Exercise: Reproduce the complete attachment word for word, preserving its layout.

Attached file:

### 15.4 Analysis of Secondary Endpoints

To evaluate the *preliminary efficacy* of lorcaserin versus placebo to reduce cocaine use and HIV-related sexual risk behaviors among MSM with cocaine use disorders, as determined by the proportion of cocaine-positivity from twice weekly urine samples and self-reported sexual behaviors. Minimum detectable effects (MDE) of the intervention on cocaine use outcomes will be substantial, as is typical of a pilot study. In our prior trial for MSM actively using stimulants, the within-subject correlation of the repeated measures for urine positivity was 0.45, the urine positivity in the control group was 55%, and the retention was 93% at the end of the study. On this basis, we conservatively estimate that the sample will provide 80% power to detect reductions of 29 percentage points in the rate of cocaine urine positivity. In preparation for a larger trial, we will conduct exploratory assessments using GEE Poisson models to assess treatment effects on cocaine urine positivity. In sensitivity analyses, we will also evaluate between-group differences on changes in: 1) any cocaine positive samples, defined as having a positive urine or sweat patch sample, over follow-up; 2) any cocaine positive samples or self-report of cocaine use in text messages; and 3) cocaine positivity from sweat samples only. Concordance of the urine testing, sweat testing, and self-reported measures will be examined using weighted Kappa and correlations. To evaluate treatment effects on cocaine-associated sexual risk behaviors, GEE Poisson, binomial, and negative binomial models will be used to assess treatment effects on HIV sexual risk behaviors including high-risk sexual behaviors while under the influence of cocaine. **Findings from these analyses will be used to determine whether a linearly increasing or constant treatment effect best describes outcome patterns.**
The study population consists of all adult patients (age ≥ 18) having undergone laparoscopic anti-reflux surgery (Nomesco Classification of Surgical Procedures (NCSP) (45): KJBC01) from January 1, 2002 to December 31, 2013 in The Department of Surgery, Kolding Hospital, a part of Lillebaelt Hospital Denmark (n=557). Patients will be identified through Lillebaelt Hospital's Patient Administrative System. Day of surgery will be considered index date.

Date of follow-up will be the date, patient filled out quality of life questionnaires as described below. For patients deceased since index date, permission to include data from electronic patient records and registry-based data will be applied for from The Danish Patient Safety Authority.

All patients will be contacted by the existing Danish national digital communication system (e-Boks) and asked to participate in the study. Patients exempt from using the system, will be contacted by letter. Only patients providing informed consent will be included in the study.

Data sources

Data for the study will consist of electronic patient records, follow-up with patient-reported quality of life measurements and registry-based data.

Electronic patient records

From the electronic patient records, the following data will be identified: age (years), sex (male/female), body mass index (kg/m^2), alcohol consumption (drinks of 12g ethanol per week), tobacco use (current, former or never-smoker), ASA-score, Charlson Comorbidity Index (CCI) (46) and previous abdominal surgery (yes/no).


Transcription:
### 15.4 Analysis of Secondary Endpoints

To evaluate the *preliminary efficacy* of lorcaserin versus placebo to reduce cocaine use and HIV-related sexual risk behaviors among MSM with cocaine use disorders, as determined by the proportion of cocaine-positivity from twice weekly urine samples and self-reported sexual behaviors. Minimum detectable effects (MDE) of the intervention on cocaine use outcomes will be substantial, as is typical of a pilot study. In our prior trial for MSM actively using stimulants, the within-subject correlation of the repeated measures for urine positivity was 0.45, the urine positivity in the control group was 55%, and the retention was 93% at the end of the study. On this basis, we conservatively estimate that the sample will provide 80% power to detect reductions of 29 percentage points in the rate of cocaine urine positivity. In preparation for a larger trial, we will conduct exploratory assessments using GEE Poisson models to assess treatment effects on cocaine urine positivity. In sensitivity analyses, we will also evaluate between-group differences on changes in: 1) any cocaine positive samples, defined as having a positive urine or sweat patch sample, over follow-up; 2) any cocaine positive samples or self-report of cocaine use in text messages; and 3) cocaine positivity from sweat samples only. Concordance of the urine testing, sweat testing, and self-reported measures will be examined using weighted Kappa and correlations. To evaluate treatment effects on cocaine-associated sexual risk behaviors, GEE Poisson, binomial, and negative binomial models will be used to assess treatment effects on HIV sexual risk behaviors including high-risk sexual behaviors while under the influence of cocaine. **Findings from these analyses will be used to determine whether a linearly increasing or constant treatment effect best describes outcome patterns.**
The study population consists of all adult patients (age ≥ 18) having undergone laparoscopic anti-reflux surgery (Nomesco Classification of Surgical Procedures (NCSP) (45): KJBC01) from January 1, 2002 to December 31, 2013 in The Department of Surgery, Kolding Hospital, a part of Lillebaelt Hospital Denmark (n=557). Patients will be identified through Lillebaelt Hospital's Patient Administrative System. Day of surgery will be considered index date.

Date of follow-up will be the date, patient filled out quality of life questionnaires as described below. For patients deceased since index date, permission to include data from electronic patient records and registry-based data will be applied for from The Danish Patient Safety Authority.

All patients will be contacted by the existing Danish national digital communication system (e-Boks) and asked to participate in the study. Patients exempt from using the system, will be contacted by letter. Only patients providing informed consent will be included in the study.

Data sources

Data for the study will consist of electronic patient records, follow-up with patient-reported quality of life measurements and registry-based data.

Electronic patient records

From the electronic patient records, the following data will be identified: age (years), sex (male/female), body mass index (kg/m^2), alcohol consumption (drinks of 12g ethanol per week), tobacco use (current, former or never-smoker), ASA-score, Charlson Comorbidity Index (CCI) (46) and previous abdominal surgery (yes/no).